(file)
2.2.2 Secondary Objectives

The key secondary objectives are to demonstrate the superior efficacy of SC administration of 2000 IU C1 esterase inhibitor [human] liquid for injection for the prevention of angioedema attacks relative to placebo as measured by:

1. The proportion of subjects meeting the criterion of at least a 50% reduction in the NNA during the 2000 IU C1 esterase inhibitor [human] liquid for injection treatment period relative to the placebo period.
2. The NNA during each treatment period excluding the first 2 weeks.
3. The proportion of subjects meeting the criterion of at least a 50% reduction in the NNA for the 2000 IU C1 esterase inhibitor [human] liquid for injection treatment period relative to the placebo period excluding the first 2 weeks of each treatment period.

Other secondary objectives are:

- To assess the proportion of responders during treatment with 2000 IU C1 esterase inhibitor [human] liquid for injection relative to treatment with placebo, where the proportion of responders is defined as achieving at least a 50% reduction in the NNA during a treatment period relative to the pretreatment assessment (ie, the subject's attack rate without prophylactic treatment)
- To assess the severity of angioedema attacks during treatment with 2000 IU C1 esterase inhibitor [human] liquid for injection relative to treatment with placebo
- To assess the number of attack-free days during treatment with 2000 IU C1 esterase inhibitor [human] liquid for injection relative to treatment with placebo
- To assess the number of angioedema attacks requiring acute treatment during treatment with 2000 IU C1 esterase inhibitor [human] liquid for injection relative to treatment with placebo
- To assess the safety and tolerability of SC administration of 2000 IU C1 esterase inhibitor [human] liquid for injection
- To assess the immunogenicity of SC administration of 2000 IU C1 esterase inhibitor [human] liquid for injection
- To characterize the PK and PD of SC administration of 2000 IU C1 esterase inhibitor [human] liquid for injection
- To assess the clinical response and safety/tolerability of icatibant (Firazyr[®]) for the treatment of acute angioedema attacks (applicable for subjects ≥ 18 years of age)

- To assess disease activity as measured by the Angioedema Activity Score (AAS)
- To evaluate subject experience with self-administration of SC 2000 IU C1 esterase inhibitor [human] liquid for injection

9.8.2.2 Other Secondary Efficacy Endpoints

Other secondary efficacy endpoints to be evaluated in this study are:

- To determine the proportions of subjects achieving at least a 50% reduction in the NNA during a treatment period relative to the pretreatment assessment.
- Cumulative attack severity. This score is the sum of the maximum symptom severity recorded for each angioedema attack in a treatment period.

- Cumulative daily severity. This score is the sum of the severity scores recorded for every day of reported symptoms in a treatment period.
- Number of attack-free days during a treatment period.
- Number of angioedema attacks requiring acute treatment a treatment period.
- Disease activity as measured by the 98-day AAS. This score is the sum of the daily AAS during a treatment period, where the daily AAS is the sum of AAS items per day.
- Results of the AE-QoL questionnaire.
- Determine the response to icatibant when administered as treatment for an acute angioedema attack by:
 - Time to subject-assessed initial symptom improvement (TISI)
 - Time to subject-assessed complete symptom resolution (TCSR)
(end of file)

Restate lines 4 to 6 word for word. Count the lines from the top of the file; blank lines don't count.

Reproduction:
2. The NNA during each treatment period excluding the first 2 weeks.
3. The proportion of subjects meeting the criterion of at least a 50% reduction in the NNA for the 2000 IU C1 esterase inhibitor [human] liquid for injection treatment period relative to the placebo period excluding the first 2 weeks of each treatment period.

Other secondary objectives are: